During pathogenesis of infective endocarditis, Staphylococcus aureus adherence often occurs without identifiable preexisting heart disease. However, molecular mechanisms mediating initial bacterial adhesion to morphologically intact endocardium are largely unknown.
METHODS AND RESULTS:
Perfusion of activated human endothelial cells with fluorescent bacteria under high-shear-rate conditions revealed 95% attachment of the S aureus by ultralarge von Willebrand factor (ULVWF). Flow experiments with VWF deletion mutants and heparin indicate a contribution of the A-type domains of VWF to bacterial binding. In this context, analyses of different bacterial deletion mutants suggest the involvement of wall teichoic acid but not of staphylococcal protein A. The presence of inactivated platelets and serum increased significantly ULVWF-mediated bacterial adherence. ADAMTS13 (a disintegrin and metalloproteinase with thrombospondin motifs 13) caused a dose-dependent reduction of bacterial binding and a reduced length of ULVWF, but single cocci were still tethered by ULVWF at physiological levels of ADAMTS13. To further prove the role of VWF in vivo, we compared wild-type mice with VWF knockout mice. Binding of fluorescent bacteria was followed in tumor necrosis factor-α-stimulated tissue by intravital microscopy applying the dorsal skinfold chamber model. Compared with wild-type mice (n=6), we found less bacteria in postcapillary (60±6 versus 32±5 bacteria) and collecting venules (48±5 versus 18±4 bacteria; P<0.05) of VWF knockout mice (n=5).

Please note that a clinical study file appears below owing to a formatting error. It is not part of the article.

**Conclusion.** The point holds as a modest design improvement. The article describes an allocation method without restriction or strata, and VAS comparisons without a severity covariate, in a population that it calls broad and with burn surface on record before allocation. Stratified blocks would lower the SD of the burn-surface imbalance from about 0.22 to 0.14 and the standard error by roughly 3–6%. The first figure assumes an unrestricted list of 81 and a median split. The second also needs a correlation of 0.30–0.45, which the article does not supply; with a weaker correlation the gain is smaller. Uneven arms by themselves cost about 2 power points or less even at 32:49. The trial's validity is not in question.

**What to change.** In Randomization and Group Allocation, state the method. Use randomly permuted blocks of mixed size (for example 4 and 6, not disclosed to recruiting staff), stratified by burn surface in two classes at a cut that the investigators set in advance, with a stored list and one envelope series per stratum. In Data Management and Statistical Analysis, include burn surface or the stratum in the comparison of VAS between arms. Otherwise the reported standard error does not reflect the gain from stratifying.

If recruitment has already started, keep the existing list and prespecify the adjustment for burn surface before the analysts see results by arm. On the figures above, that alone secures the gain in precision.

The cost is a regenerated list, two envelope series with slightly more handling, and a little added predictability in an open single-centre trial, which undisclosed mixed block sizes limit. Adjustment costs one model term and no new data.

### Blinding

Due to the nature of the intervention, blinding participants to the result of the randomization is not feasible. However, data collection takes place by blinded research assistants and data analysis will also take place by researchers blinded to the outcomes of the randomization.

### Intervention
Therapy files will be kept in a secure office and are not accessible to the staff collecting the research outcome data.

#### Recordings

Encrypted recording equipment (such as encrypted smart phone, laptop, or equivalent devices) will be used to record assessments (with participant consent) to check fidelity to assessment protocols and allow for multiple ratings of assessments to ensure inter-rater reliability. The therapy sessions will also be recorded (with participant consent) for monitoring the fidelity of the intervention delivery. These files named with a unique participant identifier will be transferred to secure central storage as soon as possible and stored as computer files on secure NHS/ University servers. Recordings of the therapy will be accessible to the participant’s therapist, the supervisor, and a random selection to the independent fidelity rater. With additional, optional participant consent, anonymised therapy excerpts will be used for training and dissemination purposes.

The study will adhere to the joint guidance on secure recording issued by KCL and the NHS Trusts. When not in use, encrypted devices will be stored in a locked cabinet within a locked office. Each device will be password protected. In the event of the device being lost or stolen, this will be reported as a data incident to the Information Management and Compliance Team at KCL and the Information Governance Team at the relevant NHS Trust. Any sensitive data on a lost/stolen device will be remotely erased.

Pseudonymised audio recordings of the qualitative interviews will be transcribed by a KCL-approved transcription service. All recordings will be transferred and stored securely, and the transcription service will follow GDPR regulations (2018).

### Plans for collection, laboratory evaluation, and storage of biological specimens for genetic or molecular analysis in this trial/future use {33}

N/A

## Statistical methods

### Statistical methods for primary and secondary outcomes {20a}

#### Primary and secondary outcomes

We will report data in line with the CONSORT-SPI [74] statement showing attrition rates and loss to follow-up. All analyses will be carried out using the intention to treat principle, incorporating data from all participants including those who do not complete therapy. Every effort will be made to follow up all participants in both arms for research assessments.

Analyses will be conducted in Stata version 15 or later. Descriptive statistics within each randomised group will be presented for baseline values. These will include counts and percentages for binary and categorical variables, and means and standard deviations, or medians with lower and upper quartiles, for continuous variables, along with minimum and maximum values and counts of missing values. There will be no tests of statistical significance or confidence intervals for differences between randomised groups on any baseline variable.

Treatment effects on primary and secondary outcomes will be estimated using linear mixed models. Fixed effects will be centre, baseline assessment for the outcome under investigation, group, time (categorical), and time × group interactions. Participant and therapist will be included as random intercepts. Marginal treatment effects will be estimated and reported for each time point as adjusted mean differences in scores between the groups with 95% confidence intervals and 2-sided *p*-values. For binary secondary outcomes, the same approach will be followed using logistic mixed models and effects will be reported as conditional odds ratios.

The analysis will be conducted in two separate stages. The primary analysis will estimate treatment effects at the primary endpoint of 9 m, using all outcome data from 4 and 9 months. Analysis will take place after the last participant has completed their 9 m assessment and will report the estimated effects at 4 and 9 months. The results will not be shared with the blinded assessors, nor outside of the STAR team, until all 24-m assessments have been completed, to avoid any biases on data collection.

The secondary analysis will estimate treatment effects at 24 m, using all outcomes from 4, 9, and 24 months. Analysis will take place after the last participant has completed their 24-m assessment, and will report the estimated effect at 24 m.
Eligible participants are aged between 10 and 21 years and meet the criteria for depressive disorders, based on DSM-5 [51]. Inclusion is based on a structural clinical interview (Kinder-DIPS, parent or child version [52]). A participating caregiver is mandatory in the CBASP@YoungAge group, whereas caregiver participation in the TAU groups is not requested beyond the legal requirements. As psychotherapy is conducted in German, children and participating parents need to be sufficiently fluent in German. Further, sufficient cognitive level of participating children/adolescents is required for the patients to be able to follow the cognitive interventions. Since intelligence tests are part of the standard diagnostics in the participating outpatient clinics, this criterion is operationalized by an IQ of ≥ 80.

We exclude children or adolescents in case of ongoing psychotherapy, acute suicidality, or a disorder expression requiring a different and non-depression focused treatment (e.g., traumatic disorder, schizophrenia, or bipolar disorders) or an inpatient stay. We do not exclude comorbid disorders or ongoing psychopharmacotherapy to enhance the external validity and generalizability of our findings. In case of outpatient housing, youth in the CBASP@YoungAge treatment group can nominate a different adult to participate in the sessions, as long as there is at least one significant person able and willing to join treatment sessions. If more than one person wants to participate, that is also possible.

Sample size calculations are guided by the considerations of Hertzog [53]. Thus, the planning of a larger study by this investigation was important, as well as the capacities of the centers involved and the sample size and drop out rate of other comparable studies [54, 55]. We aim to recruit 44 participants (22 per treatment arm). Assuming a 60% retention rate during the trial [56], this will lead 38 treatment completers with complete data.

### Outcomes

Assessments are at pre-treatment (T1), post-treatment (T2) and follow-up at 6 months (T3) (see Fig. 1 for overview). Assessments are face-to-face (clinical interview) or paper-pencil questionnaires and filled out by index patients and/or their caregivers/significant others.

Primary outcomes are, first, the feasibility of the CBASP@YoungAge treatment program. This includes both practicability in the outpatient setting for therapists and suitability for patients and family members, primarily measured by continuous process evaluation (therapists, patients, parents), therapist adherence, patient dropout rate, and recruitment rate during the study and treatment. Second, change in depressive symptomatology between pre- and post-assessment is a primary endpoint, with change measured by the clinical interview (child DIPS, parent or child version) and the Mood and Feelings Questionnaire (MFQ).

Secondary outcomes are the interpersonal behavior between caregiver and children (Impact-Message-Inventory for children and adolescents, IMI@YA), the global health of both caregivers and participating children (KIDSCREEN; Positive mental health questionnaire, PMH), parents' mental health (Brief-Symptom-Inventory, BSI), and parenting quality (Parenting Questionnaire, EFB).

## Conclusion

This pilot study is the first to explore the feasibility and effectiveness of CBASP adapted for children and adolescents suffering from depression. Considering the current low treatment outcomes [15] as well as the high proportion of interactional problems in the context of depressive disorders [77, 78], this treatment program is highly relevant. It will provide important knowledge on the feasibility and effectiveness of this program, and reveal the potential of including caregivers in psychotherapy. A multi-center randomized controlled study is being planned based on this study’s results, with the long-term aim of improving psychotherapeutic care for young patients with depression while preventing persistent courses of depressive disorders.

Our data provide the first evidence that ULVWF contributes to the initial pathogenic step of S aureus-induced endocarditis in patients with an apparently intact endothelium. An intervention reducing the ULVWF formation with heparin or ADAMTS13 suggests novel therapeutic options to prevent infective endocarditis.